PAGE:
- Dong JY, Zhang YH, Qin LQ. Obstructive sleep apnea and cardiovascular risk: meta-analysis of prospective cohort studies. Atherosclerosis. 2013;229:489–495.
- Loke YK, Brown JW, Kwok CS, Niruban A, Myint PK. Association of obstructive sleep apnea with risk of serious cardiovascular events: a systematic review and meta-analysis. Circ Cardiovasc Qual Outcomes. 2012;5:720–728.
- Li M, Hou WS, Zhang XW, Tang ZY. Obstructive sleep apnea and risk of stroke: a meta-analysis of prospective studies. Int J Cardiol. 2014;172:466–469.
- Weltman NJ, Al-Attar Y, Cheung J, et al. Management of dental extractions in patients taking warfarin as anticoagulant treatment: a systematic review. J Can Dent Assoc. 2015;81:f20.
- Elad S, Marshall J, Meyerowitz C, Connolly G. Novel anticoagulants: general overview and practical considerations for dental practitioners. Oral Dis. 2016;22:23–32.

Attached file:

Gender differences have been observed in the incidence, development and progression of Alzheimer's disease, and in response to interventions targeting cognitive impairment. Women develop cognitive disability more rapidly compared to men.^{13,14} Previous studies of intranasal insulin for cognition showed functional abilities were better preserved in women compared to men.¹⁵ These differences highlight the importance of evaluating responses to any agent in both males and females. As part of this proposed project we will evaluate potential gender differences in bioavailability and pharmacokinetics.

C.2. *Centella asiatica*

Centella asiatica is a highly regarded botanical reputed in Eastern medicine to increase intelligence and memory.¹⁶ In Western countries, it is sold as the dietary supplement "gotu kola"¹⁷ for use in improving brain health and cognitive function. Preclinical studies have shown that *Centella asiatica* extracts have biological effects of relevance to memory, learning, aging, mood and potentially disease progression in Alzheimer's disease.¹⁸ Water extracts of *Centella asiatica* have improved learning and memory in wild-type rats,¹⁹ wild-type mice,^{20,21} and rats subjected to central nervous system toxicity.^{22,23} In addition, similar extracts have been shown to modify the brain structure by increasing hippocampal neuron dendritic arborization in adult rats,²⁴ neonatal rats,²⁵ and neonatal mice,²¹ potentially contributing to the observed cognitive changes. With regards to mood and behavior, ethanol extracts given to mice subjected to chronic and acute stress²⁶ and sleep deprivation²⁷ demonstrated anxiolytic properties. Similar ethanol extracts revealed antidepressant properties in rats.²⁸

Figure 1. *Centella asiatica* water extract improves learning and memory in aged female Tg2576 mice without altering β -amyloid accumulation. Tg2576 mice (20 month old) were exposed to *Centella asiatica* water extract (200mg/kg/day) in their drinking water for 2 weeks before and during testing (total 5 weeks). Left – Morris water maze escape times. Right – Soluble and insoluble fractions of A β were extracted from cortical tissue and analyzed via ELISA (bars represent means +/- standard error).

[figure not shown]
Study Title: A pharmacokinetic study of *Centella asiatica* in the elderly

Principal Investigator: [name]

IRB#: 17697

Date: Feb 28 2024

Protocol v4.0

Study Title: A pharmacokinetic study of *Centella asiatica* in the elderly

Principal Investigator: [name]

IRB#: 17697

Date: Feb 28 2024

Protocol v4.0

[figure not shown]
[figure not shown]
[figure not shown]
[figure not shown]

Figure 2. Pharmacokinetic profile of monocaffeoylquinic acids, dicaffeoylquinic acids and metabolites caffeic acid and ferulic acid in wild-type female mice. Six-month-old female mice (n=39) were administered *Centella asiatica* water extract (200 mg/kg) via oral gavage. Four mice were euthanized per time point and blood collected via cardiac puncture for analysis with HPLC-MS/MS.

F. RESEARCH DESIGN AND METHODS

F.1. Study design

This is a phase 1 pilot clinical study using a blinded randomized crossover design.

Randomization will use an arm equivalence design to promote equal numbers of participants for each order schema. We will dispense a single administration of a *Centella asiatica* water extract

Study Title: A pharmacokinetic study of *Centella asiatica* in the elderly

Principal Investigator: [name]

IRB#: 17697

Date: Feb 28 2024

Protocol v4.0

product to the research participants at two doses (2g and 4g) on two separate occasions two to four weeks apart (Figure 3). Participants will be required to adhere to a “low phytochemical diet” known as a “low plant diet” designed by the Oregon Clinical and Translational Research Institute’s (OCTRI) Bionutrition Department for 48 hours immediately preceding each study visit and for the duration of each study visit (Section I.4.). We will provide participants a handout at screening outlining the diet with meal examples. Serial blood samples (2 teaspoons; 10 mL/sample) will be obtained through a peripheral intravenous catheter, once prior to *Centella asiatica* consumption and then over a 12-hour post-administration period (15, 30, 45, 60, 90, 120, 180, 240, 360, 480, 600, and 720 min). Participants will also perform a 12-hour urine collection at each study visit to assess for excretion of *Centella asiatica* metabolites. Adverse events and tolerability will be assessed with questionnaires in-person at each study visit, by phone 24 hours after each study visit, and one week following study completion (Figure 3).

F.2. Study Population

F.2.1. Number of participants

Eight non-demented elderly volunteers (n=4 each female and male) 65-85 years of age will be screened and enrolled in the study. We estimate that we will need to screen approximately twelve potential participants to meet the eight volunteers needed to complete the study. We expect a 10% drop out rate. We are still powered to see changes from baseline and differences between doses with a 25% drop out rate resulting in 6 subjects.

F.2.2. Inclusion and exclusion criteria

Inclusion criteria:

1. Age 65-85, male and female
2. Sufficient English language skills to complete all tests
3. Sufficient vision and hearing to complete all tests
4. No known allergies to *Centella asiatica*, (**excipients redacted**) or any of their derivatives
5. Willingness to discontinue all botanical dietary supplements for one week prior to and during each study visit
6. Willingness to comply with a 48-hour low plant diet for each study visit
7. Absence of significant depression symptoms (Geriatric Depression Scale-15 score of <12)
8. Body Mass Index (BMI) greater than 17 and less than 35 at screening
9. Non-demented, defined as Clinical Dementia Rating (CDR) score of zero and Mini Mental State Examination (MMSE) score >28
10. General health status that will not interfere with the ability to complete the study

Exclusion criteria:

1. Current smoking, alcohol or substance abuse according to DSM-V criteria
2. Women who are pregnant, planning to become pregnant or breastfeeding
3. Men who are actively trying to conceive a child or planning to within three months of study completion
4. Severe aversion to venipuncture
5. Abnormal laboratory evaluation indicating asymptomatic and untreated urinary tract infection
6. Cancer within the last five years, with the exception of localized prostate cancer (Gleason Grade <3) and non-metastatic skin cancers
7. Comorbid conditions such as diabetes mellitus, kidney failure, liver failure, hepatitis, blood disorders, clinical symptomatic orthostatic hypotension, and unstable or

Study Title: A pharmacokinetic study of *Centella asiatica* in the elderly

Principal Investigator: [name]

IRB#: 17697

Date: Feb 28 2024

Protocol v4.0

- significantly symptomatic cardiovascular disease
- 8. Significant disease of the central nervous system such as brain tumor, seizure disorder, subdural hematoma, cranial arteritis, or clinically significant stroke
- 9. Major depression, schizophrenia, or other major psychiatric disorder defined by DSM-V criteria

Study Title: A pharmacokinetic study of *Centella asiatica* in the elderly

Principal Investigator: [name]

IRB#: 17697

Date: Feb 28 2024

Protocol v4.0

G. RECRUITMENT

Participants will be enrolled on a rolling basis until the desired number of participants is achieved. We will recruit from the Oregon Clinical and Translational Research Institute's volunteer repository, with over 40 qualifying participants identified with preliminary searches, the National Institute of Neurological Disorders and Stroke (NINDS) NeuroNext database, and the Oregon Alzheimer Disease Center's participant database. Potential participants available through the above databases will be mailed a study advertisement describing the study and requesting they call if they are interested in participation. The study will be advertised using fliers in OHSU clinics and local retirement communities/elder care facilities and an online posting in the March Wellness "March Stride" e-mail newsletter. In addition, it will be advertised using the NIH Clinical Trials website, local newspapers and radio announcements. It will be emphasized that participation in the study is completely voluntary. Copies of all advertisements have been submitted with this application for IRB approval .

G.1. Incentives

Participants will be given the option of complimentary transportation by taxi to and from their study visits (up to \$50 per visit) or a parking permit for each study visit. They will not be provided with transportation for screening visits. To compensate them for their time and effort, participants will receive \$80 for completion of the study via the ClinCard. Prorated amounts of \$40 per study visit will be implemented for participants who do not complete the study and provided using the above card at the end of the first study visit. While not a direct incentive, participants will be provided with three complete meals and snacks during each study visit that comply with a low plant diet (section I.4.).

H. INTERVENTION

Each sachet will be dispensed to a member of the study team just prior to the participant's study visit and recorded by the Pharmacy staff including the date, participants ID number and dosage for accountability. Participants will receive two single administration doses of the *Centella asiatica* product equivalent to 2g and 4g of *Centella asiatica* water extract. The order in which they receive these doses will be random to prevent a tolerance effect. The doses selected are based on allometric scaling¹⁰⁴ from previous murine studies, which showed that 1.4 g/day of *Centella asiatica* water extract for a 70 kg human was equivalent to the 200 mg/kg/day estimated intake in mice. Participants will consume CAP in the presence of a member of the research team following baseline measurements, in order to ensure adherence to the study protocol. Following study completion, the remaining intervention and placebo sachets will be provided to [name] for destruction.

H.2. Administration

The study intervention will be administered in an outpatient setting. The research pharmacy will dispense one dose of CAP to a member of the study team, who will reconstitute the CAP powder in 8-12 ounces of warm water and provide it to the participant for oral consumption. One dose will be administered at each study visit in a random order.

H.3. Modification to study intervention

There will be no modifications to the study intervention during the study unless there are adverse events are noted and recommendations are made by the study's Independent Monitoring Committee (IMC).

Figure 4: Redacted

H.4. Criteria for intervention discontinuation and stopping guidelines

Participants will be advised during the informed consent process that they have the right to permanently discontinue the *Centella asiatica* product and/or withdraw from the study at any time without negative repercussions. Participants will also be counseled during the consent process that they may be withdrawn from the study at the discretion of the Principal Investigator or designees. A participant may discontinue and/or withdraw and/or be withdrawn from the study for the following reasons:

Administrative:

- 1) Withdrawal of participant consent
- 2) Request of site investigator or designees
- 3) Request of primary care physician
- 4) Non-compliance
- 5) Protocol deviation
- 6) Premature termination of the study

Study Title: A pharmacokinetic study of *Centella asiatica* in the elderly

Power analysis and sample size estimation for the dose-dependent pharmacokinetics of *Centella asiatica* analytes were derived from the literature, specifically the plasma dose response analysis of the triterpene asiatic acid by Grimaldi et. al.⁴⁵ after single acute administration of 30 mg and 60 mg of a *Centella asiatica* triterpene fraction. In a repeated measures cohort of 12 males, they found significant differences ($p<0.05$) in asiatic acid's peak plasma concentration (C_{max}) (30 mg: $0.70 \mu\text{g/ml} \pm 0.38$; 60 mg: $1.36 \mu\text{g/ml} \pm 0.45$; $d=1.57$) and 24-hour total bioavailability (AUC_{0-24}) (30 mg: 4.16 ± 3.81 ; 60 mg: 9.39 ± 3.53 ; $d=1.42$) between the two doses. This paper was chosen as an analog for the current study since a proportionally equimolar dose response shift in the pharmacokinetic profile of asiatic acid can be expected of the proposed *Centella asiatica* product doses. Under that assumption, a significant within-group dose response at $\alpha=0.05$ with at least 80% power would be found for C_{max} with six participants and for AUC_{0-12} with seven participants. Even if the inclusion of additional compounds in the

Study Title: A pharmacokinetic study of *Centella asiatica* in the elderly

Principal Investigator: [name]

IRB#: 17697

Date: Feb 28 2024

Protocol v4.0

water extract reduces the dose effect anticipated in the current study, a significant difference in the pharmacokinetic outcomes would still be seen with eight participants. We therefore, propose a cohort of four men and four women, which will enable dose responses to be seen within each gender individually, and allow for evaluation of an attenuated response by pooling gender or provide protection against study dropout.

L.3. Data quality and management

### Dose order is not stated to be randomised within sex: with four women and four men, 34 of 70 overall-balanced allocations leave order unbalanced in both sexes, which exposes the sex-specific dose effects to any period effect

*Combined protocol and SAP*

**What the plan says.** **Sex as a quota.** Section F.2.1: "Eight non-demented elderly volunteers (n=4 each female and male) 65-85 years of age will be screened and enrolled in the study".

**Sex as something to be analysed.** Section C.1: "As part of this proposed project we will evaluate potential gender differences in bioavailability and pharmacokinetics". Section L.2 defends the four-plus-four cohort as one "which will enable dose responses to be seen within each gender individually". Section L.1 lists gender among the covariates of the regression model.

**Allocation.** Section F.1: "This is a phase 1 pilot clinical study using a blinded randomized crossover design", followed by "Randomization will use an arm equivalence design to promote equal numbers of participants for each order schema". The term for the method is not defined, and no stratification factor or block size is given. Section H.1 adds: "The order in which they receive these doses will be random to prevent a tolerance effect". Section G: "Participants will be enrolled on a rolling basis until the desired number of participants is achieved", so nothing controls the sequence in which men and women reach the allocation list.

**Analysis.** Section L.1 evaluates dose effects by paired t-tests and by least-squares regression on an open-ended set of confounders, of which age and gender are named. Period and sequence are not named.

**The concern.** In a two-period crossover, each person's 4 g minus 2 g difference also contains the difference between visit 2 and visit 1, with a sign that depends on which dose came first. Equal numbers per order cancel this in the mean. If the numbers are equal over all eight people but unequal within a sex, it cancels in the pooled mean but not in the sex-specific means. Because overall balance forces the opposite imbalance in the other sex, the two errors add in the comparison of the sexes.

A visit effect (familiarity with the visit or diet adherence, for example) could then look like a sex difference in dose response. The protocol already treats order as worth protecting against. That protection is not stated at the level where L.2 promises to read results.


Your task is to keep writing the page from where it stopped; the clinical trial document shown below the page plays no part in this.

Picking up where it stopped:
- Schimmel M, Leemann B, Christou P, et al. Oral health-related quality of life in hospitalized stroke patients. Gerodontology. 2009;10:1741–1750.
- Shaw E, Tofler GH. Circadian rhythm and cardiovascular disease. Curr Atheroscler Rep. 2009;11:289.
- Whelton PK, Carey RM, Aronow WS, et al. 2017 ACC/AHA/AAPA/ABC/ACPM/AGS/APhA/ASH/ASPC/NMA/PCNA guideline for the prevention, detection, evaluation, and management of high blood pressure in adults: executive summaryda report of the American College of Cardiology/American Heart Association Task Force on Clinical Practice Guidelines J Am Coll Cardiol. November 7, 2017. Epub ahead of print.
- Koshimune S, Awano S, Gohara K, Kurihara E, Ansai T, Takehara T. Low salivary flow and volatile sulfur compounds in mouth air. Oral Surg Oral Med Oral Pathol Oral Radiol Endod. 2003;96:38–41.
- Habbab KM, Moles DR, Porter SR. Oral diseases. Potential oral manifestations of cardiovascular drugs. Oral Dis. 2010;16:769–773.
- Featherstone JD, Doméjean-Orliaguet S, Jenson L, Wolff M, Young DA. Caries risk assessment in practice for age 6 through adult. J Calif Dent Assoc. 2007;35:703–713.
Featured image by STOCKDEVIL/ISTOCK/GETTY IMAGES PLUS
From Decisions in Dentistry. June 2018;4(6):26–29.